popular. But he says that because he communicated a
message, he was able to overcome a 15-point deficit in
the primary to win the runoff. “One of my tasks was
to present myself as a human being,” Adams says.
“My motto was ‘Tough, smart,
real.’ It was more about telling my life story and
the challenges I’ve overcome. It helped
humanize me to the public.”
Adams, who was born in Montana and grew up on
the Oregon coast in a town of 6,000 people, says his
family always discussed current events. But Adams
stresses that he doesn’t come from a privileged
political background. “I’m a product of
subsidized housing and food stamps,” he says,
explaining that years ago he had to declare bankruptcy after
a medical emergency, something that could have
derailed less astute politicians. “I decided to
handle it by being blunt and up-front.”
In Portland, commissioners are elected citywide
on a nonpartisan basis. For Adams, who has been out
publicly since 1995 and is currently single, an
“identity politics” approach to running would
have been a disaster. Just as voters in Portland would
disdain anyone running as the Latino or woman
candidate, they’d “have little tolerance for
who someone who ran as the gay candidate,” he
says. “They wanted someone who had a vision that
was broad in scope.”
For some gay elected officials, sexual identity
has never been a part of their public persona. But in
a world where homosexuality is no longer a career
killer and media coverage is making it harder for people to
keep quiet about being gay, more politicians are
coming out.
In 1990, Paul Koering was milking cows when a
neighbor called to ask him if he wanted to go to a
farm bureau meeting. Within five months Koering was on
the bureau’s board of directors, which lobbies
politicians on agricultural issues. After hearing the
first President Bush speak, he took a lobbying trip to
Washington, D.C. Koering then decided to run for state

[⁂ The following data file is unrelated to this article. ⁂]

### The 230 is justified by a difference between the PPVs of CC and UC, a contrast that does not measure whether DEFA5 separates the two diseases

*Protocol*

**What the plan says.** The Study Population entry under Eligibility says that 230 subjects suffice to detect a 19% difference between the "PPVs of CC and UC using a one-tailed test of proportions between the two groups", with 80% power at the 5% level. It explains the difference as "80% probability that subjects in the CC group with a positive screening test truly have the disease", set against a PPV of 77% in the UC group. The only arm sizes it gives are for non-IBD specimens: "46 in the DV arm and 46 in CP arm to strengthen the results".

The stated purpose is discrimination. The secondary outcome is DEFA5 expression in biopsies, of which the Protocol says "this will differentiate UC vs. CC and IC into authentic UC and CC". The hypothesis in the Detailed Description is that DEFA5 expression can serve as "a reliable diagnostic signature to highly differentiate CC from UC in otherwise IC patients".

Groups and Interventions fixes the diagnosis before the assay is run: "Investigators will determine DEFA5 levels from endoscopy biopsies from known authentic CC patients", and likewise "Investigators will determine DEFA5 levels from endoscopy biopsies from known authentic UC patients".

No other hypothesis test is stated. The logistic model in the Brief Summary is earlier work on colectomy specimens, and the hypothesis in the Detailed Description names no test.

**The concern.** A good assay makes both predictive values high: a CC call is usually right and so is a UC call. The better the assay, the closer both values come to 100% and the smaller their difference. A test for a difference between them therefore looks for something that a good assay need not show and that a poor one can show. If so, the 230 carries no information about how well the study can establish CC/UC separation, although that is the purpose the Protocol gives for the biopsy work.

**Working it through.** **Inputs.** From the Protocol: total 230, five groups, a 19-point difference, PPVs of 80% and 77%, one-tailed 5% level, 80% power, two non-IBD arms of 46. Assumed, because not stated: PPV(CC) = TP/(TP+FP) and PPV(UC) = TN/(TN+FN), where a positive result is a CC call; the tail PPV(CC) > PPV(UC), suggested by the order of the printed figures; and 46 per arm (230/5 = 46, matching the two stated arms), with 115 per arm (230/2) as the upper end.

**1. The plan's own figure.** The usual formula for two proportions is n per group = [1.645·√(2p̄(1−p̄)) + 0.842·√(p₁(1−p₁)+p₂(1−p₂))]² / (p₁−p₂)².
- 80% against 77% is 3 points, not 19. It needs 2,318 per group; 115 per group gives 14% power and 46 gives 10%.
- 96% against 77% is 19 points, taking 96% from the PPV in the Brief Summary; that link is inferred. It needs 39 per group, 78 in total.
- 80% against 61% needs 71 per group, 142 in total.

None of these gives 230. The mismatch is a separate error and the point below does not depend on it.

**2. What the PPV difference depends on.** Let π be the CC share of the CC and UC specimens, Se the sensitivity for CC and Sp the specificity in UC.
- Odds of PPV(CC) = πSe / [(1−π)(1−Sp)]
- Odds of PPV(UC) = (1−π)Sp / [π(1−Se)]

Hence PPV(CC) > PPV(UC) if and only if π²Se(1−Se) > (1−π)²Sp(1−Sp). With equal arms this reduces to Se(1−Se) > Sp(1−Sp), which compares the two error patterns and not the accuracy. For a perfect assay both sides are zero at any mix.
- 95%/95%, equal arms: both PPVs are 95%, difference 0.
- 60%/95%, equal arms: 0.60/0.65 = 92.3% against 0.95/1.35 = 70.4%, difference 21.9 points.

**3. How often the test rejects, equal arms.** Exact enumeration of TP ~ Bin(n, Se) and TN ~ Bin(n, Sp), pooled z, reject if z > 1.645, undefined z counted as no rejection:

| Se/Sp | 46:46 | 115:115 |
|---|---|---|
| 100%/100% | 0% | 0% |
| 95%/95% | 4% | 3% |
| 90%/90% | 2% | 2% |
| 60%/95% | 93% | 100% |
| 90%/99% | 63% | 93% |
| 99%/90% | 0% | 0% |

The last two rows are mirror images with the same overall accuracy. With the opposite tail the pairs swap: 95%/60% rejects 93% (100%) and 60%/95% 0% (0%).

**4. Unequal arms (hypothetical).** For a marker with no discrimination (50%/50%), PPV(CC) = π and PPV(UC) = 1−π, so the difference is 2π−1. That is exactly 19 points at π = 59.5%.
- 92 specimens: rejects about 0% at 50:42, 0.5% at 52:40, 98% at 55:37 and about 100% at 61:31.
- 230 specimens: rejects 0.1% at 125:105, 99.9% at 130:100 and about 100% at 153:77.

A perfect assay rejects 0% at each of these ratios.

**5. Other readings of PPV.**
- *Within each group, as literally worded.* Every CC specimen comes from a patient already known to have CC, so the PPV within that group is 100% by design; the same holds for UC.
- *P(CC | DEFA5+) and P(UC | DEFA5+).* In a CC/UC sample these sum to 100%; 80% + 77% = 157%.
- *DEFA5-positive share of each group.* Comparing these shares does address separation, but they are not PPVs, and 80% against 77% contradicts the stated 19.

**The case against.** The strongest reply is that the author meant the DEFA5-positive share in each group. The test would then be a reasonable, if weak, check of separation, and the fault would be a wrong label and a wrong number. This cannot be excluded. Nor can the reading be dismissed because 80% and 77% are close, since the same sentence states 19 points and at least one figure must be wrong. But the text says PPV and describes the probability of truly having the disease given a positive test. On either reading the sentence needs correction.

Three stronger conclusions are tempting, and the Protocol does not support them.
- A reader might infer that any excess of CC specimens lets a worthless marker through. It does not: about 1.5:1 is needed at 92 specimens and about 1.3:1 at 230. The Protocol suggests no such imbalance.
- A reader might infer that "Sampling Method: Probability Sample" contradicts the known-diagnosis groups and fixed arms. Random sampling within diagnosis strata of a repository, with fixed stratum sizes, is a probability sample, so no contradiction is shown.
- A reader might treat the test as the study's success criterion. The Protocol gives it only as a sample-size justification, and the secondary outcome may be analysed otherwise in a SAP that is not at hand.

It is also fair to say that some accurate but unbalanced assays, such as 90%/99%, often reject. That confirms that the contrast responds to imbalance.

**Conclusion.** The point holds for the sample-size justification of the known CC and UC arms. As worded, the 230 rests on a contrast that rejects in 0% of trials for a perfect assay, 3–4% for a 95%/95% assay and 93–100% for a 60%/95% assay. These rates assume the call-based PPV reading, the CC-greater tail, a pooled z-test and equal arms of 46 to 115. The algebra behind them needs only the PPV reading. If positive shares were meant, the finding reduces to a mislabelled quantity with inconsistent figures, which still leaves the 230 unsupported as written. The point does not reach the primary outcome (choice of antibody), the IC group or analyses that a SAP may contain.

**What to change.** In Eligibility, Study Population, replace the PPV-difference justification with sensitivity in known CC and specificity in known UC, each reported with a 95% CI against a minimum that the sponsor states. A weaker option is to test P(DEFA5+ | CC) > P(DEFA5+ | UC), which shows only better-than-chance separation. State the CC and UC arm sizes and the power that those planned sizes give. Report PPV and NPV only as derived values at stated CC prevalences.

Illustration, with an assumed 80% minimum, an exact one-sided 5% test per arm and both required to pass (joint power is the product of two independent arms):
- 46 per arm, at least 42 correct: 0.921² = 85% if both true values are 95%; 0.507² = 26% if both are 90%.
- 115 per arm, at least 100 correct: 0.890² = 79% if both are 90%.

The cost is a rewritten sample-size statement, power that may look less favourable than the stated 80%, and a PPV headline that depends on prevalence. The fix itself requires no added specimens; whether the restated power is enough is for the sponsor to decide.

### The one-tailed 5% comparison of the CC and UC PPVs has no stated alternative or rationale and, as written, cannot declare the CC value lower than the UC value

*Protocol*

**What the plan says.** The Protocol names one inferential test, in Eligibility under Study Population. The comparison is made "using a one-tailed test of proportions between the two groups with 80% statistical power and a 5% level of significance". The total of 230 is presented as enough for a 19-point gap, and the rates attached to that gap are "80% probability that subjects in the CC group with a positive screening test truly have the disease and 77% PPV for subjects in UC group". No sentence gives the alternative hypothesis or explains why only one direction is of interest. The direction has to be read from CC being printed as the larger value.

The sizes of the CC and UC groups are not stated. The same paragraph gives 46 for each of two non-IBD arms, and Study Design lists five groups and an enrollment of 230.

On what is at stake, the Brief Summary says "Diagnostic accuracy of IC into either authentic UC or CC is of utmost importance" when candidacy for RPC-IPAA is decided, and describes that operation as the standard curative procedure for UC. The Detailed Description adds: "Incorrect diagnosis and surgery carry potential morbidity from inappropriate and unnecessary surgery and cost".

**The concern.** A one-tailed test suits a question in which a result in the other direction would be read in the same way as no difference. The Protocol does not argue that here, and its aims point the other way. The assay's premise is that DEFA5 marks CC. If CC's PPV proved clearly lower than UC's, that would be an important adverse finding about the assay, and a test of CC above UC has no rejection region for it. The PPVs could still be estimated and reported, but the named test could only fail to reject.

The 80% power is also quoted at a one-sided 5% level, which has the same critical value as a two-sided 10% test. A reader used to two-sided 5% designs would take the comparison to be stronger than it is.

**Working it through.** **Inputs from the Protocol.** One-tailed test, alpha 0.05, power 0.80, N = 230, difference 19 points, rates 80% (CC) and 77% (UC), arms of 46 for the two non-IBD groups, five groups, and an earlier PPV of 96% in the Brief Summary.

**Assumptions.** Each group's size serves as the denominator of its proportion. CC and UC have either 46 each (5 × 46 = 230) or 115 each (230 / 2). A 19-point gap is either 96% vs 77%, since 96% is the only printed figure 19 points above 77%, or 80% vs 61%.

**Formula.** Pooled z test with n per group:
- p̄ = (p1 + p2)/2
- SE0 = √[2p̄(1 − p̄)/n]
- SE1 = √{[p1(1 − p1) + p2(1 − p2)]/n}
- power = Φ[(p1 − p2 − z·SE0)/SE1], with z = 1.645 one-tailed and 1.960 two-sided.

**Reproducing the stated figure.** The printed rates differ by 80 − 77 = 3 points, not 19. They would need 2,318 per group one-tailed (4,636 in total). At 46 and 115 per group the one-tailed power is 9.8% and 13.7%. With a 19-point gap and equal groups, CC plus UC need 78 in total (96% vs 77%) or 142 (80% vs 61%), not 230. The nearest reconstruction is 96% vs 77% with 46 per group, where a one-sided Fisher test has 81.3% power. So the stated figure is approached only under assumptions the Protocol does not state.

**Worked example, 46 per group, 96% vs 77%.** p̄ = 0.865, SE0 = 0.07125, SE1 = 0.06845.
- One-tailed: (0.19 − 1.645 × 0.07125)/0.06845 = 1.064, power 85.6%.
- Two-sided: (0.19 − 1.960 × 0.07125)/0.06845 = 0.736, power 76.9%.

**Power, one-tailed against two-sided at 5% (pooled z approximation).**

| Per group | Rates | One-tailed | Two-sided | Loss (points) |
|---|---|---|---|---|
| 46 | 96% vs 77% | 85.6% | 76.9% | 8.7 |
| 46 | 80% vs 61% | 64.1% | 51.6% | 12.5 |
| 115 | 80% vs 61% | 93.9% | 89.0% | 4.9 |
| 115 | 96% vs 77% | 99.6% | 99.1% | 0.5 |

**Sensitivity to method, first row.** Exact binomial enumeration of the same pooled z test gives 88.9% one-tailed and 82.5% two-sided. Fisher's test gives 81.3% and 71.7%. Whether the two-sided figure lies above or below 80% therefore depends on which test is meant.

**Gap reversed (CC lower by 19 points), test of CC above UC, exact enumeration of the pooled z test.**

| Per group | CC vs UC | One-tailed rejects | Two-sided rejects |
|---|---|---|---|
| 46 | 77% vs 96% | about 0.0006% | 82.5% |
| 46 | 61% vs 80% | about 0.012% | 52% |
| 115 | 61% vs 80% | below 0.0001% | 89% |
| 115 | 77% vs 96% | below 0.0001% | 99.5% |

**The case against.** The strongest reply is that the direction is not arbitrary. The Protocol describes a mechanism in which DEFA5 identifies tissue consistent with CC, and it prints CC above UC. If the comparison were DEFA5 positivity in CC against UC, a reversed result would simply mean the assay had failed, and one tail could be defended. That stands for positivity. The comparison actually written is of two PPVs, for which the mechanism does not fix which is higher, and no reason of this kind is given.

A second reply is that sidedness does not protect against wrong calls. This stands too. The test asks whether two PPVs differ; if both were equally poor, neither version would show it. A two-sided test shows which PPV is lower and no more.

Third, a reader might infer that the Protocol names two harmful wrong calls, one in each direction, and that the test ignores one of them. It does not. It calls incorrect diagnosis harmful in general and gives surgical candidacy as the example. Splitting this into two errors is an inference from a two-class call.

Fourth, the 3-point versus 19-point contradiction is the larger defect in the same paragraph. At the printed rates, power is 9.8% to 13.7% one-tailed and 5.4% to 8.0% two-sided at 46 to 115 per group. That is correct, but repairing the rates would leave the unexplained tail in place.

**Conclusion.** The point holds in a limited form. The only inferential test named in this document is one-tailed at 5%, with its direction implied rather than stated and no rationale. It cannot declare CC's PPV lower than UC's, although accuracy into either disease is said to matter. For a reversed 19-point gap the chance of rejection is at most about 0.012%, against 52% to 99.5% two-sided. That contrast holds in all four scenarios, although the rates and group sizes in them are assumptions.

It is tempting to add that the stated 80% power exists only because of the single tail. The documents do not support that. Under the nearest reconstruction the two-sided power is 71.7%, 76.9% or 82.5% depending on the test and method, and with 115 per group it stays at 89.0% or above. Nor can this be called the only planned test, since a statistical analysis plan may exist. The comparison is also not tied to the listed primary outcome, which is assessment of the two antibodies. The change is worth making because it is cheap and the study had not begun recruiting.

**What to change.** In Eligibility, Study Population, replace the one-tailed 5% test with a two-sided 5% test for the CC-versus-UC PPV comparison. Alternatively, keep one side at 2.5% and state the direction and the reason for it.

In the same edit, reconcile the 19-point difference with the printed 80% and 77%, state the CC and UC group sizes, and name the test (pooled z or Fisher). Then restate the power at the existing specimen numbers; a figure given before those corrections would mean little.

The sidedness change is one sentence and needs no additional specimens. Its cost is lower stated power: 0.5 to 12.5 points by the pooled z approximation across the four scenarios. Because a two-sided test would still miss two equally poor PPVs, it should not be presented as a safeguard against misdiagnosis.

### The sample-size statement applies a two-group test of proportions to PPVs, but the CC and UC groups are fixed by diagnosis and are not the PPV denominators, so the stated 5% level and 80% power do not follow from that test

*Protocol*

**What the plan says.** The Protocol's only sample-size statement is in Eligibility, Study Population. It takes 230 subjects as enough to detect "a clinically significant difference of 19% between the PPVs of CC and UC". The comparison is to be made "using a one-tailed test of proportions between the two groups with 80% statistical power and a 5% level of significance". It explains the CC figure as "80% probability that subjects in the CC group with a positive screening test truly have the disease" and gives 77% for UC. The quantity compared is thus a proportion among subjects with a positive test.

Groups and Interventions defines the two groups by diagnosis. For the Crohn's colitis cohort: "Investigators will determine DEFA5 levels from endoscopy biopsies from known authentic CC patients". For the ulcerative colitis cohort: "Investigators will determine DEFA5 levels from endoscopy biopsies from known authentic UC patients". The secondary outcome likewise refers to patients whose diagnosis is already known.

senate in his rural, conservative district as a Republican
against a 28-year incumbent. After getting 47% of the
vote in 1996, then 49.5% in 2000, Koering beat his
opponent, by then the president of the Minnesota
senate, in 2002 by 138 votes. Not bad for a mere high school graduate.
Koering initially immersed himself in
agricultural, education, and health care issues, but
on April 13 he made national headlines when he announced
that he is gay. The sole Republican to vote against a recent
motion to force a marriage amendment bill out of
committee to the senate floor, Koering found whispers
about his sexuality became something of a roar.
Instead of letting the gossip continue, he came out.
“They can’t do anything to me
anymore that is going to hurt me,” he says of
his opponents. “I feel better, but I still contend
that somebody’s personal life is just that.”
Koering may have made some enemies in his party,
but some GLBT activists are disappointed that he
supports a referendum on the amendment and thus the
concept of marriage for straight couples only.
“I don’t know how I can deny my
constituents the right to vote on it,” he says.
But Koering, who is 40 and single, stresses that he will
abandon the bill if it includes limits on other legal
protections. When asked if he will run again and stay
a Republican, Koering gives a traditionally Minnesotan
response: “You betcha,” he says.
“I’m just a farm boy, you know. All
I’ve ever wanted to do in my life is to know
I’ve made a difference.”